What Is Supermin®?
A broad spectrum, mineral rich micro-nutrient fertiliser supporting higher microbial populations in the soil. Supermin® contains trace elements essential to plant growth and soil environment. With Supermin® Formulation, Innovative Nutrients are chemically and physically designed for better availability to plants. The particle size of the Supermin products are optimum for plant uptake, and the unique formulation helps nutrients avoid soil tie-up and remain plant-available.
WHAT IS PLANT NUTRITION?
Plants use inorganic minerals for nutrition. Complex interactions involving weathering of rock minerals, decaying organic matter, animals, and microbes take place to form inorganic minerals in soil. Roots absorb mineral nutrients as ions in soil water. Many factors influence nutrient uptake for plants. Ions can be readily available to roots or could be "tied up" by other elements or the soil itself if there.
FERTILITY OR NUTRITION
The term "fertility" refers to the inherent capacity of a soil to supply nutrients to plants in adequate amounts and in suitable proportions. The term "nutrition" refers to the interrelated steps by which a living organism assimilates food and uses it for growth and replacement of tissue. Previously, plant growth was thought of in terms of soil fertility or how much fertilizer should be added to increase soil levels of mineral elements. Most fertilizers were formulated to account for deficiencies of mineral elements in the soil.
The use of soil-less mixes and increased research in nutrient cultures and hydroponics as well as advances in plant tissue analysis have led to a broader understanding of plant nutrition. Plant nutrition is a term that takes into account the interrelationships of mineral elements in the soil or soilless solution as well as their role in plant growth. This interrelationship involves a complex balance of mineral elements essential and beneficial for optimum plant growth.
ESSENTIAL VERSUS BENEFICIAL
The term essential mineral element (or mineral nutrient) was proposed by Arnon and Stout (1939). They concluded three criteria must be met for an element to be considered essential. These criteria are: 1. A plant must be unable to complete its life cycle in the absence of the mineral element. 2. The function of the element must not be replaceable by another mineral element. 3. The element must be directly involved in plant metabolism. These criteria are important guidelines for plant nutrition but exclude beneficial mineral elements. Beneficial elements are those that can compensate for toxic effects of other elements or may replace mineral nutrients in some other less specific function such as the maintenance of osmotic pressure. The omission of beneficial nutrients in commercial production could mean that plants are not being grown to their optimum genetic potential but are merely produced at a subsistence level. This discussion of plant nutrition includes both the essential and beneficial mineral elements.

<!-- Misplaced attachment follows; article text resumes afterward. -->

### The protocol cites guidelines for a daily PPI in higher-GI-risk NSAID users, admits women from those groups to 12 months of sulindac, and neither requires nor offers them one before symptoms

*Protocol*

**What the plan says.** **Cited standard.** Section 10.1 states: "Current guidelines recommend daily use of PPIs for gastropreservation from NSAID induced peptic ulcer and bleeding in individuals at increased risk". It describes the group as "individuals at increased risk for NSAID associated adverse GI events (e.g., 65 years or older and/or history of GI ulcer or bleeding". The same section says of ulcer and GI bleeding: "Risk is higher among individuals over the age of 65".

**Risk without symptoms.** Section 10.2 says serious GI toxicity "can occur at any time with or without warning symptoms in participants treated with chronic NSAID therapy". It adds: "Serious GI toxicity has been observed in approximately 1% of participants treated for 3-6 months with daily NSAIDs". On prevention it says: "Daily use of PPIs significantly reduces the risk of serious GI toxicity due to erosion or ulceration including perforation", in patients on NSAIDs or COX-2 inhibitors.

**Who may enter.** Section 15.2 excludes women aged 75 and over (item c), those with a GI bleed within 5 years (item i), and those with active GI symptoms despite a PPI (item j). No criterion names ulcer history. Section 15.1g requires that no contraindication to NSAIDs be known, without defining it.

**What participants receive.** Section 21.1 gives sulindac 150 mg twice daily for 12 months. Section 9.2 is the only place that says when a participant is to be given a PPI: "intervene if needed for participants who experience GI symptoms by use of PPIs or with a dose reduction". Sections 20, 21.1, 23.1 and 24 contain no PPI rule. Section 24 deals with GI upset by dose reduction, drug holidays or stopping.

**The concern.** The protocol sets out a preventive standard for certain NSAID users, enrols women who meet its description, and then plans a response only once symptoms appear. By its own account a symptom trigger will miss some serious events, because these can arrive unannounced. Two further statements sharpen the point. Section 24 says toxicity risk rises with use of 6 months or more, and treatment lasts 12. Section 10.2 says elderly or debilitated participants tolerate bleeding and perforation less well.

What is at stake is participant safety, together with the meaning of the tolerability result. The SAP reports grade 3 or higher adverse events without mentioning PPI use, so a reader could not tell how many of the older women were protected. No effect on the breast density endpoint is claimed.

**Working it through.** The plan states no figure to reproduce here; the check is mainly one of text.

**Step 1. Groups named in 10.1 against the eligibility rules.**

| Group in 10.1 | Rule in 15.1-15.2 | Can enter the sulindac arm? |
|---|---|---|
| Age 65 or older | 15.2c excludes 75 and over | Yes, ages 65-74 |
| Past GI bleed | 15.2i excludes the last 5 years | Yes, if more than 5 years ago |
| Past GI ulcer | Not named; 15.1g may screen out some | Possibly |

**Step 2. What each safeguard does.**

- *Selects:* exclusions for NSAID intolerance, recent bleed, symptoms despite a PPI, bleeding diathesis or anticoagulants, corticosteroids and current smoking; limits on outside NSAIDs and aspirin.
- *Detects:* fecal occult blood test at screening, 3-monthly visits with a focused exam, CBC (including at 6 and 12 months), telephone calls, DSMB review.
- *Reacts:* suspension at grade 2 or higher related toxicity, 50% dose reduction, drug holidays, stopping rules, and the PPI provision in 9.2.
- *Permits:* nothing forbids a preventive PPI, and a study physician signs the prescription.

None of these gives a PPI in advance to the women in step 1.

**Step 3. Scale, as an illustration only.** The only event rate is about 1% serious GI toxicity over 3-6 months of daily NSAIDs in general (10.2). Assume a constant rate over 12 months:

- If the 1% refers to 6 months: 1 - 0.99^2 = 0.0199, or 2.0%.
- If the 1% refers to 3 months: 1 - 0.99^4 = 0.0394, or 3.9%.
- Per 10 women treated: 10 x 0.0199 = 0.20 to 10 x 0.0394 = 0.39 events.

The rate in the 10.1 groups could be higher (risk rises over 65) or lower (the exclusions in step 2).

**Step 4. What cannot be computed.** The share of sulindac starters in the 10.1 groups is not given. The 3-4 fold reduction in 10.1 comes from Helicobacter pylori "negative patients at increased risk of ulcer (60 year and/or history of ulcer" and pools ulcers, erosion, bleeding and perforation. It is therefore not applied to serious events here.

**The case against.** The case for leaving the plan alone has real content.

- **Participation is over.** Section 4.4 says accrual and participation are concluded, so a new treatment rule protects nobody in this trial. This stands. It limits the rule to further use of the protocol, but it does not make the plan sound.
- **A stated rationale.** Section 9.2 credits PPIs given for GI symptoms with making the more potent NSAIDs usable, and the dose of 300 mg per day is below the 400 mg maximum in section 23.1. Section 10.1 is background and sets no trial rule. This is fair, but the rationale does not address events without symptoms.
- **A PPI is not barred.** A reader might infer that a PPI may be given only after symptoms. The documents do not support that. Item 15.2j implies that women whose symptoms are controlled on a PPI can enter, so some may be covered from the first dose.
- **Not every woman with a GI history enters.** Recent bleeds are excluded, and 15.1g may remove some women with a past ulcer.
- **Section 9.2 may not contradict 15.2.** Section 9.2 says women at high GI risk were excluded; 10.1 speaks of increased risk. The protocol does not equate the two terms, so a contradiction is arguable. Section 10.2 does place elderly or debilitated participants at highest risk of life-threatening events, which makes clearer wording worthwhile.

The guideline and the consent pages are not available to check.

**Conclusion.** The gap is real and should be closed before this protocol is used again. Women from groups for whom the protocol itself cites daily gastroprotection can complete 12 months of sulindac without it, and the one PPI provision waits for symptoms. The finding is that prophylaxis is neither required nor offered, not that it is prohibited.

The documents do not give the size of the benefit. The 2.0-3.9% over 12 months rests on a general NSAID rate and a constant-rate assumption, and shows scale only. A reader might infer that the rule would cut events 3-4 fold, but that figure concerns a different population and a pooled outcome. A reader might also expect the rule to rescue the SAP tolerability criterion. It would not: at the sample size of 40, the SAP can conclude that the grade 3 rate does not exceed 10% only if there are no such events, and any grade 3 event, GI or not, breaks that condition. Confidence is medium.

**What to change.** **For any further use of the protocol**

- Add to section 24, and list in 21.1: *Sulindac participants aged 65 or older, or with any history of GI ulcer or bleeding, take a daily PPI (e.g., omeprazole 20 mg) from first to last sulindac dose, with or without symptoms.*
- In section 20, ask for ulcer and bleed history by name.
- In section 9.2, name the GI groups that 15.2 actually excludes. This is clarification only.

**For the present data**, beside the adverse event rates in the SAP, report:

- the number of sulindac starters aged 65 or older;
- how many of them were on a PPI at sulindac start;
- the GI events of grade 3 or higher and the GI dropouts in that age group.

WHAT ARE THE MINERAL ELEMENTS?
There are actually 20 mineral elements necessary or beneficial for plant growth. Carbon (C), hydrogen (H), and oxygen (O) are supplied by air and water. The six macronutrients, nitrogen (N), phosphorus (P), potassium (K), calcium (Ca), magnesium (Mg), and sulphur (S) are required by plants in large amounts. The rest of the elements are required in trace amounts (micronutrients). Essential trace elements include boron (B), chlorine (Cl), copper (Cu), iron (Fe), manganese (Mn), sodium (Na), zinc (Zn), molybdenum (Mo), and nickel (Ni). Beneficial mineral elements include silicon (Si) and cobalt (Co). The beneficial elements have not been deemed essential for all plants but may be essential for some.
The distinction between beneficial and essential is often difficult in the case of some trace elements. Cobalt for instance is essential for nitrogen fixation in legumes. Silicon, deposited in cell walls, has been found to improve heat and drought tolerance and increase resistance to insects and fungal infections. Silicon, acting as a beneficial element, can help compensate for toxic levels of manganese, iron, phosphorus and aluminium as well as zinc deficiency. A more holistic approach to plant nutrition would not be limited to nutrients essential to survival but would include mineral elements at levels beneficial for optimum growth.
With developments in analytical chemistry and the ability to eliminate contaminants in nutrient cultures, the list of essential elements may well increase in the future.